The bloggers have stood out against this background. Some of them have even used the Web for political action. Bloggers led an Arab movement to support products from Denmark in the aftermath of the Danish cartoon riots and the Arab boycott that followed. They have also organized demonstrations and, much like American bloggers, used their Web sites as forums to expose injustices. Egyptian bloggers recently circulated video of men wilding in the streets of Cairo, sexually assaulting women at random, eventually bringing the incident to the world’s attention. Jordanian bloggers, angry that the government regulators had decided to block access to Skype, a phone service that allows users to communicate freely over the Internet, started a campaign that led to the decision’s reversal. And then there was the war, in which bloggers organized donations for the displaced of Lebanon.
Still, there are good reasons why most of the Arab blogosphere remains anonymous. Just this past year, several bloggers were jailed in Egypt, including Abdel Karim Sulaiman Amer, who was arrested in November and charged with “spreading information disruptive of public order,” “incitement to hate Muslims,” and “defaming the President of the Republic.” Earlier last year, another Egyptian blogger, Alaa Ahmed Seif al-Islam, was arrested and given three consecutive fifteen-day detentions in prison, largely for his blogging activity. Other countries, like Bahrain and Saudi Arabia, don’t arrest bloggers, but they aggressively block blogs they find subversive.
The Committee to Protect Bloggers, a now defunct U.S. organization that monitored bloggers who found themselves in danger, kept track of the various forms of intimidation and suppression. Curt Hopkins, who was the group’s director, says there are three basic methods that countries employ to suppress bloggers: technical filtering, the law, and direct intimidation. Though it is fairly easy to track down bloggers using IP addresses, bloggers have an easier time evading the authorities than do journalists working for a newspaper. “When it comes to shutting down a publication, it’s pretty easy,” says Hopkins. “You just send some goons with baseball bats and suddenly you don’t have a publication. It’s that simple. Also it’s easier to find people because they are in the offices when you come to arrest them. And though it’s true that if you have enough money and time, you can find almost anyone, you’ve got to remember that most governments don’t have enough money and enough time.” Abdulhamid, the Syrian blogger who continued to update his blog every day, even while the state police were interrogating him, also noticed such limitations. “During my interrogation, I saw that, one, most security apparatus really don’t have access to the Internet; two, they don’t know how to use that technology very well to begin with, even if they did have access.” Still, enough bloggers have either been arrested or, as in Abdulhamid’s case, had their lives threatened, for the fear to be well founded.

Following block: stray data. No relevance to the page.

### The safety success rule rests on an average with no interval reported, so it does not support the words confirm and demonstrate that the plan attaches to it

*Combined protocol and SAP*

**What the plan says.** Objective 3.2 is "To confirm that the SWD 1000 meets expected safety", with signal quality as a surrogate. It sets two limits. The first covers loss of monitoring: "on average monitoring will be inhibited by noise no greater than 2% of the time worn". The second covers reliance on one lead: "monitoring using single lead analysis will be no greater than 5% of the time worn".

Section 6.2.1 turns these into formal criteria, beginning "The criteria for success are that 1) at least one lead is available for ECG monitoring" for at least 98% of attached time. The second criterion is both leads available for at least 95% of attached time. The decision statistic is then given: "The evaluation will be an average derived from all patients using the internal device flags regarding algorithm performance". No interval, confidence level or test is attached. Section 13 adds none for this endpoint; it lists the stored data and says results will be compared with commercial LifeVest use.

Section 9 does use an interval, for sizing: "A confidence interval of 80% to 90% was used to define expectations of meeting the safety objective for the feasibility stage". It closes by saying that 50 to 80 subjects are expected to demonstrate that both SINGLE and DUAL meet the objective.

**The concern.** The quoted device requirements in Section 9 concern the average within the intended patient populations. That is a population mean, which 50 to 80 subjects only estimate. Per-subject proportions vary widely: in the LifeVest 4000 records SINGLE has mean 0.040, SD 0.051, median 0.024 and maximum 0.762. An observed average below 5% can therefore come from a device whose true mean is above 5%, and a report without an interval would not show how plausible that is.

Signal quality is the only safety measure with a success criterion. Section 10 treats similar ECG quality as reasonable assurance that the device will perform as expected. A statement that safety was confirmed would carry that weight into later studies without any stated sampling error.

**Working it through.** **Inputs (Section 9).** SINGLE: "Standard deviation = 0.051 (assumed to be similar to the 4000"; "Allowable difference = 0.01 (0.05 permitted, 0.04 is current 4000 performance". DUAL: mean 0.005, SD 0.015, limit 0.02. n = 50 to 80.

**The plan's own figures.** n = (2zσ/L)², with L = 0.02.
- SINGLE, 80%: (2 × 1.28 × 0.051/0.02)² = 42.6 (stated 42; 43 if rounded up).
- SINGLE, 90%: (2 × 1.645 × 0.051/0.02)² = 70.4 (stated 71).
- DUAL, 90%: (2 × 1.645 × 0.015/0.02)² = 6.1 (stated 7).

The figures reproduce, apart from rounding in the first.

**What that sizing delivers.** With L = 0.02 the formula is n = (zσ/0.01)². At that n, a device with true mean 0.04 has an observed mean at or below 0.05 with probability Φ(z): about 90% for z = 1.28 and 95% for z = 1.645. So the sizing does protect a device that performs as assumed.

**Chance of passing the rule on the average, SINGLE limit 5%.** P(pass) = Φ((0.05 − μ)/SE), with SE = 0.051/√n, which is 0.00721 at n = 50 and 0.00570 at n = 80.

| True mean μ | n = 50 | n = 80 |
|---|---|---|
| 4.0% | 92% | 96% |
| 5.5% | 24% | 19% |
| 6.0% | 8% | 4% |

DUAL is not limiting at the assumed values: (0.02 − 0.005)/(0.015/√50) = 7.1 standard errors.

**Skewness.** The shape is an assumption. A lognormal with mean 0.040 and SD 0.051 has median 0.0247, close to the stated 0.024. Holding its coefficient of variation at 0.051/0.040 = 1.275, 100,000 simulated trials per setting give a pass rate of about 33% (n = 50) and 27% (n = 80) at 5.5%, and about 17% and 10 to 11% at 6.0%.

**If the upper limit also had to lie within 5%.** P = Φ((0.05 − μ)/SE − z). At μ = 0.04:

Last summer’s war between Israel and Hezbollah was a defining moment for the Arab blogosphere, when all the elements of the online world that had been building for the previous two or three years suddenly were put to the test in what became widely known as “the most-blogged war.” In such a crisis, when entrenchment and nationalistic devotion tend to trump openness and self-criticism, the Arab blogs could easily have lost their unique flavor. But they didn’t. And the blogosphere only strengthened one of its more interesting liberalizing functions: acting as a frequency of communication between Arabs and Israelis.
For the first time, the phenomenon gained some attention in the West. How could it not? There was something revolutionary in the notion of an Israeli woman huddling in a bomb shelter in Haifa instant-messaging a Lebanese man whose family was planning its escape to Damascus, even while Katyusha rockets and bombers flew overhead. “While two countries were at war, people were live-blogging it and talking about it in real time with each other,” says Michael J. Totten, a prominent American blogger who has edited a book of blog posts from the war and traveled widely in the Middle East. “There has never been anything like that in the American blogosphere, nor in any two countries that I’m aware of in the world ever.” Totten had lived in Beirut and knew what it meant for the two sides to be talking in this way. “It was encouraging for me to see this,” he said. “Because on the Lebanese side the standard line is that Israel is the enemy, full stop. And it is actually illegal for any Lebanese citizens to have any contact whatsoever with an Israeli citizen. It is treason. But most of the people in the Lebanese blogosphere were having none of it.”